Telegraph Magazine, Written By Ben Thompson
January 3rd, 1998
Can a film about a well-endowed porn star seriously be a hymn to the idea of family ? Paul Thomas Anderson thinks so. Ben Thompson talks to the director.
The cinema has created some unlikely heroes in its time, but few more unlikely than Eddie Adams. Adams, aka 'Dirk Diggler', the imaginary Seventies porn-star whose rise and fall is the focus of Boogie Nights, is a suburban cowboy blessed by nature with a mighty penile appendage. Rejected by his mother, he is plucked from obscurity by benevolent pornographer Jack Horner (Burt Reynolds, who apparently disliked the film so much that he fired his agent for ever signing him up to appear in it) and forms a new and strange set of family attachments within a colourful company of 'adult' film-makers.
As well as the marathon feats of sexual endurance which become his bread and butter, and the copious drug consumption which is the closest the porn world gets to jam, Eddie's odyssey carries him through a dimly remembered Seventies netherworld of great music and terrible fashion. This Day-glo backdrop sustains Boogie Nights through its marathon two-and-quarter-hour running time, and much innocent retrospective fun is had at the expense of such indulgences as the eight-track cartridge player. But the film is no mere kitsch-fest - it's the foreground that commands the real attention.
Although many commentators will doubtless see Boogie Nights as another staging post in the cinema's long descent into terminal decadence, it is actually a rather heart-warming piece of work. People always say that about films that allow us a voyeuristic glimpse into a world normally deemed to be forbidden, but in this case it's true. The film's writer-director, 26-year-old wunderkind Paul Thomas Anderson, happily admits to the influence of seamy porn films such as The Opening of Misty Beethoven on his adolescent development, and yet Boogie Nights, which is proving a surprise hit in America, is no laddish celebration. In fact, it's an elegiac history of considerable moral complexity, upon which Anderson turns the observant and playful eye of the child he still was when the Seventies ended.
Ensconced - as to the manner born - at the Savoy Hotel, Anderson is confidently scruffy in demeanour, favouring that form of coiffure known and feared in the hairdressing trade as 'bed-head'. A wide awake mind swiftly looms up out of the warm smog of his California syntax as mention of Holly-wood's other recent bid to bring pornography into the mainstream, The People Vs Larry Flynt, puts him straight on the offensive. Milos Forman's much-praised depiction of pornographer Larry Flynt as a standard-bearer for free expression might be seen as having paved the way for Boogie Nights, yet Anderson insists that his film is a corrective rather than a companion to Forman's. So what was it about The People Vs Larry Flynt that he didn't like?
Anderson sighs. 'The list is so long. First and foremost, it's not dirty enough; and if people are going to do drugs in a movie, I want to see them do drugs. But the thing that really bugs me is that Larry Flynt is not a hero, he's a pig, and the whole idea of a crusade to say that he has this right to do what he does, this right to be a pig, is just so boring. He wasn't in it because he believed in free expression, he just wanted to make money.'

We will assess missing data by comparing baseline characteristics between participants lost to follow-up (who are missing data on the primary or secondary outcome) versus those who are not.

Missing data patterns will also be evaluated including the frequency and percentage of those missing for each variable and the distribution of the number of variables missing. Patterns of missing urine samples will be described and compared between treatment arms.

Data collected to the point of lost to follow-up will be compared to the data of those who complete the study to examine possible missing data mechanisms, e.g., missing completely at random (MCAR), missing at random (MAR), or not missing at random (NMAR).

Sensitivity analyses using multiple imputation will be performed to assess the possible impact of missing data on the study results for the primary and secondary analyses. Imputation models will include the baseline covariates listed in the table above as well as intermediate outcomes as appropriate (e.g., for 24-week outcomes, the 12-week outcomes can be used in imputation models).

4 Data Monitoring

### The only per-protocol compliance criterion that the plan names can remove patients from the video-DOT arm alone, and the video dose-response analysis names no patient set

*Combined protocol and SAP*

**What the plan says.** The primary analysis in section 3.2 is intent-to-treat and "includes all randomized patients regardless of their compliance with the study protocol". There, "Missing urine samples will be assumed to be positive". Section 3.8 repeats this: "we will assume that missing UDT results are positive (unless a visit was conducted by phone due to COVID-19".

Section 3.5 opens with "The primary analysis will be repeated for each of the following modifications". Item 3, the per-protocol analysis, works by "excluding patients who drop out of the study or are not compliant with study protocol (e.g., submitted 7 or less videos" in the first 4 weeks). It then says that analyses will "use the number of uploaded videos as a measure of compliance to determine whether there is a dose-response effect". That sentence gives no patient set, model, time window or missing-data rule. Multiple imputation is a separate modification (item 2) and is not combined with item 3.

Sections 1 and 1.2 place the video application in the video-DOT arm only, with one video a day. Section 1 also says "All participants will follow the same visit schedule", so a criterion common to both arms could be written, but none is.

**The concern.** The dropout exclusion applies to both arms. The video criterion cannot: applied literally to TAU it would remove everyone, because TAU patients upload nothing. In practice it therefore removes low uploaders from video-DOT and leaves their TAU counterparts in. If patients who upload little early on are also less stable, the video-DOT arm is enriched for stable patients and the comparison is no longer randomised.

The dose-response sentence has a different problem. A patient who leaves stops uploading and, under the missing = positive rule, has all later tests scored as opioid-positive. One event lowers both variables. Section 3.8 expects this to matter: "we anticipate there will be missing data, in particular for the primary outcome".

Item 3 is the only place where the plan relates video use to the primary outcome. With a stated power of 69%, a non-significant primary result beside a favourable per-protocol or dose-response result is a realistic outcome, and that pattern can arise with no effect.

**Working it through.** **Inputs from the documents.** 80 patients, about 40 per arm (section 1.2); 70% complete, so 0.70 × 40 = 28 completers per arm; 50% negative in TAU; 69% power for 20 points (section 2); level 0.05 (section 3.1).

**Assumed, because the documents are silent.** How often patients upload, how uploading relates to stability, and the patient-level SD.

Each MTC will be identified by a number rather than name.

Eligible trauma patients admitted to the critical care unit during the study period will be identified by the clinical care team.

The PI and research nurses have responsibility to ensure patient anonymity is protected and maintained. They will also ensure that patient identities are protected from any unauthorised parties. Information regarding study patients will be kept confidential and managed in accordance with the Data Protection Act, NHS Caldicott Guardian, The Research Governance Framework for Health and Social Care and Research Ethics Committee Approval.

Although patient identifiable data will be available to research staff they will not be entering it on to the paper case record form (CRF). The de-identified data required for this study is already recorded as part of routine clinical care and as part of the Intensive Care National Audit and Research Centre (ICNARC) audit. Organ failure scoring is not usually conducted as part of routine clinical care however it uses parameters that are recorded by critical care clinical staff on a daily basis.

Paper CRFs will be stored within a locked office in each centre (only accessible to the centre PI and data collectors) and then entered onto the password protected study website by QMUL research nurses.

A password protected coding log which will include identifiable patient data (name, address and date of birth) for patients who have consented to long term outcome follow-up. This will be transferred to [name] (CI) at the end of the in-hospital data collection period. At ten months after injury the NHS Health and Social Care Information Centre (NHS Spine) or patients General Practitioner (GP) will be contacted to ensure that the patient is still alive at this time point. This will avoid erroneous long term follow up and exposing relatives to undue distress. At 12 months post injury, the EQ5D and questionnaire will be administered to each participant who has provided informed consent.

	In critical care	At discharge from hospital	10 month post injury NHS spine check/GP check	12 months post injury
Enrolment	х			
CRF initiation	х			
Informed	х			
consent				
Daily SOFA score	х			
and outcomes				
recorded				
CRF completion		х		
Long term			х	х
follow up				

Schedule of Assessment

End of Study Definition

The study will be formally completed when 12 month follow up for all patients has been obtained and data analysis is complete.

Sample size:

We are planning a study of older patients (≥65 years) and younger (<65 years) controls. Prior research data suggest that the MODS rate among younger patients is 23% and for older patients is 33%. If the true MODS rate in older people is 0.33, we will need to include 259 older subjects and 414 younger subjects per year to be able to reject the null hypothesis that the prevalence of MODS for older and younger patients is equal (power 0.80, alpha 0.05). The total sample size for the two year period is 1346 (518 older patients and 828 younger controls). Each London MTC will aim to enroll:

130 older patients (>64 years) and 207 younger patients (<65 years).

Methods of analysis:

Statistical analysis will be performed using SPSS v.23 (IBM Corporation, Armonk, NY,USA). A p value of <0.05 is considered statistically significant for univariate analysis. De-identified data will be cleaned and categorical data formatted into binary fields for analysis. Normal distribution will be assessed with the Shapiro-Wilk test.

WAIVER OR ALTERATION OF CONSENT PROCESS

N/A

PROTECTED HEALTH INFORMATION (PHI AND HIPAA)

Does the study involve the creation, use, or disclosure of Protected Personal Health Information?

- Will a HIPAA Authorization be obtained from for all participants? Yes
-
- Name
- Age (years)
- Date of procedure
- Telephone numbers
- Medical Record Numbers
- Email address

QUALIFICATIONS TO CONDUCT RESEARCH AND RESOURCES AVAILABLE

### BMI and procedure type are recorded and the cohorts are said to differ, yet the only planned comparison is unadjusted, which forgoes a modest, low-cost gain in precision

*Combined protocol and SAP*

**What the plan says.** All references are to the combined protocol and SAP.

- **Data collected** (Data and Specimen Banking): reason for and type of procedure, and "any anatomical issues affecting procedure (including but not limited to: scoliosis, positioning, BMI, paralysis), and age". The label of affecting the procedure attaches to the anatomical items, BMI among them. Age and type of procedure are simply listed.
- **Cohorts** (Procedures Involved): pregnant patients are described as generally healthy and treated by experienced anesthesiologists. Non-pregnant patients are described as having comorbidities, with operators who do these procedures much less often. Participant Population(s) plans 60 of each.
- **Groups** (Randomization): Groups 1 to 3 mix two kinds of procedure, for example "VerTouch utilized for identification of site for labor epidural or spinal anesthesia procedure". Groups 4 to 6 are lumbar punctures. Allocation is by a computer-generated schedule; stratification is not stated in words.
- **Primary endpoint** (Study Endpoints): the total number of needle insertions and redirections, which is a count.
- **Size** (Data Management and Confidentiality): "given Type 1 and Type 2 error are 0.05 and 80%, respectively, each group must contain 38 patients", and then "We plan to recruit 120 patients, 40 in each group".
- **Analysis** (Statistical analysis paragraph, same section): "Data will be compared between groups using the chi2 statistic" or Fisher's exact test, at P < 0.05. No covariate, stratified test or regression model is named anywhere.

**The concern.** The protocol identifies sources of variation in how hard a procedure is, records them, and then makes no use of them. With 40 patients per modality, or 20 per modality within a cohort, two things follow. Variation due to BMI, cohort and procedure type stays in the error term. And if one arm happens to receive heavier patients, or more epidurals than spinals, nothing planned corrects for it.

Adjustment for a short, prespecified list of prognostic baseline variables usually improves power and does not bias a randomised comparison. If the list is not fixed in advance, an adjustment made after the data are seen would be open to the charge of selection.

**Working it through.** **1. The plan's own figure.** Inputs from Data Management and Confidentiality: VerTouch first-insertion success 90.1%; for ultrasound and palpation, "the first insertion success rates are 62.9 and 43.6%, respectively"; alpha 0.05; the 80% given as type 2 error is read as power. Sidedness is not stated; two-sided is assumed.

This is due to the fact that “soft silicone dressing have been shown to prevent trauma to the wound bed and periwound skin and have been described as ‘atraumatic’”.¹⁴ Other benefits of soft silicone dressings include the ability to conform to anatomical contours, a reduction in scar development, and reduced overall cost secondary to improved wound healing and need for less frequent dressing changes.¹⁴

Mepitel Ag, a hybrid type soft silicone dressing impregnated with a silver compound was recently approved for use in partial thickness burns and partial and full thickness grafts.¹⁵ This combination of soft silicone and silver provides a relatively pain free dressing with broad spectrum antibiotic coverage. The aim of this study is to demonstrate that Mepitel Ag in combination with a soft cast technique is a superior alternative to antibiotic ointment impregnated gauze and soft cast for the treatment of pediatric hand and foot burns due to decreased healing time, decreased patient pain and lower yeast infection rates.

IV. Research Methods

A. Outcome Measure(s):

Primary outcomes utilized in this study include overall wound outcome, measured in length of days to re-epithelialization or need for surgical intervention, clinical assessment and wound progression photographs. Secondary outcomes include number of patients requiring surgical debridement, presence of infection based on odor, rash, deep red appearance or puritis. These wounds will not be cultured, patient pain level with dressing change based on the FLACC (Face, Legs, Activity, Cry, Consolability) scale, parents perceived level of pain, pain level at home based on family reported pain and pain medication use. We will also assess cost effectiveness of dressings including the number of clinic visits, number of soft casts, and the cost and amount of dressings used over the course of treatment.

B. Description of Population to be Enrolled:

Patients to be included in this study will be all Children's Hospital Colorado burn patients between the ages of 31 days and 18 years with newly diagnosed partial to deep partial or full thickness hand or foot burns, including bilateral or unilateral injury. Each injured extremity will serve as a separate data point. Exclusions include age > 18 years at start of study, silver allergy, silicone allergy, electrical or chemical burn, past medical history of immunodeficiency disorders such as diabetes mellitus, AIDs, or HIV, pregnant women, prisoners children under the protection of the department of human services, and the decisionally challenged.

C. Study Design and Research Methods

Determined to avoid the pitfalls of apologia, Anderson's intention with Boogie Nights was 'not to make a movie about the First Amendment, but to make a movie that lives inside it': to push all political and philosophical baggage to one side and focus on `the social and moral structure' of a group of pornographers. Needless to say, it' s not his film's forensic examination of a social and moral structure that has given Anderson such a packed interview schedule, it's the fact that there is a penis in it. And not just a common or garden penis either (in some ways, that might have been more audacious), but one of prodigious size and seamless prosthetic enhancement, sported with lethal innocence by Calvin Klein underwear model and former teeny rapper `Marky Mark' Wahlberg.
'One thing I am very proud of,' Anderson says emphatically, 'is that the MPAA, which is the ratings guild in America, never said one word about it' So how did he overcome the censor's traditional determination to protect the modesty of the male form (whatever indignities might be meted out to the female)? `We shot it twice,' Anderson says fondly, 'once in the first sex scene and the other time in the very last shot. I decided it was better to save it till the end, so by the time you finally see it you've totally forgotten that you're going to, and it's just this unnecessary icing on the cake.'
Laconic laughter follows as Anderson considers the inappropriateness of this metaphor. Confident without being bratty, outspoken without being gratuitously confrontational, his behaviour matches the pious assurance of his film-making. He seems to regard his new-found place in the public eye as a part of the natural order of things. 'It seems preposterous to say, "I've been waiting",' he explains, 'but in a way it's true - not in terms of ego, but in terms of what it takes to get this job done, which is basically to have asked yourself since the age of seven, "What do you wanna do?" The answer comes back, " I'm gonna make movies." "OK, what's gonna happen if you don't?" "Nothing. I will just die.'''
Anderson grew up in the San Fernando Valley - the unglamorous residential swathe of Los Angeles - and his father worked on the fringes of Hollywood, doing voiceovers for Fantasy Island and presenting horror films on television in the guise of a character called 'Ghoulardi' (a name his son later revived when the time came to christen his film production company). Did he always feel a part of showbusiness? 'Not through living with my Dad so much as growing up in Los Angeles. It's like growing up in a steeltown - you just think, "I'm going to get in that mill some day.'''